During the past two and half years, Max Greiner Jr. has scheduled his alarm to ring at 3:30 a.m., devoting the first three hours of each day to writing his first book, “The Garden — Art of Faith.”
When he typed the final word of the 490-page manuscript in his home studio on Feb. 4, he decided to inform all his friends, conjuring an interesting metaphor to describe his accomplishment.
“I killed the bear,” he wrote in an email.
This book, which will be available to purchase on Amazon in late July, gives an account of the last 16 years of Greiner’s life. On May 6, 2004, he and his wife, Sherry, established the nonprofit organization The Coming King Foundation, which currently operates The Coming King Sculpture Prayer Garden on a 1,930-foot hill overlooking Interstate 10.
On July 27, 2010, the foundation erected the garden’s centerpiece: a 77-foot-tall steel cross that has become one of Kerrville’s signature landmarks. It’s the city’s most popular tourist destination, attracting 12,686 visitors just in May.
“The Garden — Art of Faith” details the history of the garden and its empty cross, mentioning all the triumphs, setbacks, joys and heartbreaks Greiner experienced during the 16-year period.
The book also coincides with Greiner’s decision to step down as president of the foundation to become chairman of the board.
At a recent meeting, the foundation’s 21 trustees unanimously elected Weldon Baker to succeed Greiner as president.
Greiner insists he isn’t retiring. He’s simply entrusting Baker to handle the daily responsibilities of managing the garden so he can focus more on writing and art.
“A lot of people have asked me, ‘How can you let go of something you and your wife birthed after all these years?’” Greiner said. “The truth is that I knew it was God’s moment, and it was time. We built this thing to continue past us. If you don’t trust people to take over, it dies with you. I wanted to trust all the good people God has put in my life, and God picked out Weldon Baker to take over the day-to-day operation, administration and management. I don’t have to worry about all the little details.”
“He’s not retiring,” Baker added with a smirk. “He’s just a little tired.”
Greiner has always been passionate about his faith, praying every morning since he became a Christian at age 7. He’s also a talented artist, graduating from Texas A&M in 1974 with a degree in Architectural Design. In 2001, he felt compelled to use his gift to glorify God.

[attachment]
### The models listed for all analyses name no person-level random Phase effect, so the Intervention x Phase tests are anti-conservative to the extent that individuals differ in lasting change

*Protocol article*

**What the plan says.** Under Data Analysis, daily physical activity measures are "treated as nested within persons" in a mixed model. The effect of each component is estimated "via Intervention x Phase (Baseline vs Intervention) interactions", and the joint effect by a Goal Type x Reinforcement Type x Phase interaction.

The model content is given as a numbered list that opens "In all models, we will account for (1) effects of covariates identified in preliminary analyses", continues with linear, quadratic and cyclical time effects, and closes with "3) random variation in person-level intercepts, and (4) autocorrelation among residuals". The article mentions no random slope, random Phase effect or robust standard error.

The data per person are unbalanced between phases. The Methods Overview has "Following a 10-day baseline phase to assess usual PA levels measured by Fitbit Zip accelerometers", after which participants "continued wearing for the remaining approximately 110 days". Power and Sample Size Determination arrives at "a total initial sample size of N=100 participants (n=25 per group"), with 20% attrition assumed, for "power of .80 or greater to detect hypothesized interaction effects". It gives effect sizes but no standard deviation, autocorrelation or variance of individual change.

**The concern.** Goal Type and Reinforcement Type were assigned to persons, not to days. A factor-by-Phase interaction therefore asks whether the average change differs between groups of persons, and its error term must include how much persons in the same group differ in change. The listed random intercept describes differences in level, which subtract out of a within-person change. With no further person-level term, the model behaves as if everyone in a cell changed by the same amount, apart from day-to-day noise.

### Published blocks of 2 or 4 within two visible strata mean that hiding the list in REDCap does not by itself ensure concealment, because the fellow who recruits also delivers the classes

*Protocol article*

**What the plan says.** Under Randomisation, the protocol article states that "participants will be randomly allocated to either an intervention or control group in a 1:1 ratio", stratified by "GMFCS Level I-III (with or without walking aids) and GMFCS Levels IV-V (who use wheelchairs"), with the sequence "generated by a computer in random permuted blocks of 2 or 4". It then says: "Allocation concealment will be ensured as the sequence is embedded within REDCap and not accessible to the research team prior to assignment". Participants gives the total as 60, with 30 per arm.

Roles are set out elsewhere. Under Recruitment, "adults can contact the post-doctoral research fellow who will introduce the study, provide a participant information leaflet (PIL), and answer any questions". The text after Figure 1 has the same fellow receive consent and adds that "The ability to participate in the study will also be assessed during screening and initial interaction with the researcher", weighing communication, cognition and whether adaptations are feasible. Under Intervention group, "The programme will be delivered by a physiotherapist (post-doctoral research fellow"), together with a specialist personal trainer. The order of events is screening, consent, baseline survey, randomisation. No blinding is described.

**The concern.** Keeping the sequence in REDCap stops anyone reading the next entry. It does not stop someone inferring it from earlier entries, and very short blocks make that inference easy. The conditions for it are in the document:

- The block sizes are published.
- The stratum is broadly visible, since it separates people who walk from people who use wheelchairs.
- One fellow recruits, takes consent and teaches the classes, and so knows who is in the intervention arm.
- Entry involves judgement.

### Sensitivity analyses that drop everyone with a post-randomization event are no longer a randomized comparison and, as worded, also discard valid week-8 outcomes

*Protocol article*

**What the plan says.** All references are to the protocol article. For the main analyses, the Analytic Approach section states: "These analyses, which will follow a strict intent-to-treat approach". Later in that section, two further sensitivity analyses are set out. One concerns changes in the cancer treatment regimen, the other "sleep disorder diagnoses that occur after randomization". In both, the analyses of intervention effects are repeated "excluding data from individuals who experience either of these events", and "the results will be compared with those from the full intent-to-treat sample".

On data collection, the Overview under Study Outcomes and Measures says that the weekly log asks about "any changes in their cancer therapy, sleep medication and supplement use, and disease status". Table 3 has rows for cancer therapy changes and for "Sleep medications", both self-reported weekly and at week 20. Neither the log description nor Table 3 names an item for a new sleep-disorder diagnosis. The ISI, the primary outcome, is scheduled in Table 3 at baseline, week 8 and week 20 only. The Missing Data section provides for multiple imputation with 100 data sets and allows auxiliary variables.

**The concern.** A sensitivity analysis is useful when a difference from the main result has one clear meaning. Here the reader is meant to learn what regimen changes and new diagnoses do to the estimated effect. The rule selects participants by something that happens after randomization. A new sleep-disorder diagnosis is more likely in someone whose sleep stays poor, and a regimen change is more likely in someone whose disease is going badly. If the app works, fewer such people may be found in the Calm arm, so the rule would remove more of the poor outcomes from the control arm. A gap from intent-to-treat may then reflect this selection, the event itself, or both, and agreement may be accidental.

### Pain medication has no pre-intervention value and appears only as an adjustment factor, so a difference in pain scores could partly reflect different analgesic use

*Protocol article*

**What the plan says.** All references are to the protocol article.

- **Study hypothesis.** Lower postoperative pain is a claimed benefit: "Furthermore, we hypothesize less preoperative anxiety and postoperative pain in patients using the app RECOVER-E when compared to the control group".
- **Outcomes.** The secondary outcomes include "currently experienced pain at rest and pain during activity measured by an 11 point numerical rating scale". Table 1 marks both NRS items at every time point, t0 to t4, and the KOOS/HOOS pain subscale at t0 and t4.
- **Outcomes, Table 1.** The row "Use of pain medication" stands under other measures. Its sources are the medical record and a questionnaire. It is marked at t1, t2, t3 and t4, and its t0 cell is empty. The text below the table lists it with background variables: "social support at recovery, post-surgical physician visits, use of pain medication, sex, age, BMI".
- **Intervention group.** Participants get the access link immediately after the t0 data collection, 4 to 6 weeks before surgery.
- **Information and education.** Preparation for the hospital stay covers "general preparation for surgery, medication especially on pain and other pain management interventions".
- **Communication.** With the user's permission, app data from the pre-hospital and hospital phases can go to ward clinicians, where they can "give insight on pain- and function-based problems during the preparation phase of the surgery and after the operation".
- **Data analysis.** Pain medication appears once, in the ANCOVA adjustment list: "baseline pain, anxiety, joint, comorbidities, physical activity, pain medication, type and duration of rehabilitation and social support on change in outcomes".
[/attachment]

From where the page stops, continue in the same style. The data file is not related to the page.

In December of that year, he and Sherry attended a speech from pastor Mahesh Chavda in Austin. According to Greiner, Chavda addressed he and his wife halfway through the sermon, telling the audience that Greiner’s art would be involved in the restoration of the tabernacle.
Greiner originally dismissed Chavda’s words. But, in 2002, Greiner said he received an email from a stranger who stated that God was calling the artist to create a 77-foot cross over Interstate 10. Greiner thought the stranger was crazy, but he still prayed about the email.
That’s when he said he began experiencing the visions.
He saw a cross-shaped garden, he saw the scriptures etched in stone in the gardens, and he saw people lining up to visit the cross.
“Everything in that original vision has taken place,” Greiner said.
He found people willing to help bring these visions to fruition.
In 2005, Herschel Reid gave The Coming King Foundation $500,000 to purchase 23 acres of land next to the highway.
Greiner, though, also faced plenty of opposition. Not everyone was a fan of the empty cross.
In 2008, the residents of the Mesa Vista subdivision filed a lawsuit against The Coming King Foundation, claiming the cross would violate deed restrictions of the land. The two parties eventually settled out of court in 2010.
Some people submitted letters to the editor complaining that the cross was an obnoxious encroachment of people’s religious freedoms; others dismissed the undertaking as a marketing endeavor to promote Greiner’s religious art.
“A lot of critics said (my wife and I) were doing this for money,” Greiner said. “We are the biggest donors. We are still the biggest donors. We donated mostly art, mostly money. It was never about money for us; it was about bringing glory to God.”
Neither the lawsuit nor the criticism deterred Greiner from accomplishing his mission. He wanted to build a sculpture that connected all types of people to Christ. He believes the empty cross has accomplished that goal.
“There is a peace up here,” Greiner added. “Even for those who aren’t believers.”
He said at least 30 people have canceled suicides after visiting the cross. Policemen, firefighters and nurses often travel to the cross before they begin their long shifts. Others visit simply to meditate and reflect during stressful situations.
“Especially in today’s world and with COVID-19, people come up here for shelter to get away from the outside world,” Baker added. “They can clear their minds in God’s garden.”
Greiner believes the garden will continue to give people peace under Baker’s leadership — and for many years to come. He’s hoping to write more books about the garden’s impact on Kerrville.
“It’s going to be here forever,” Greiner said. “It’s going to bless Kerrville forever.”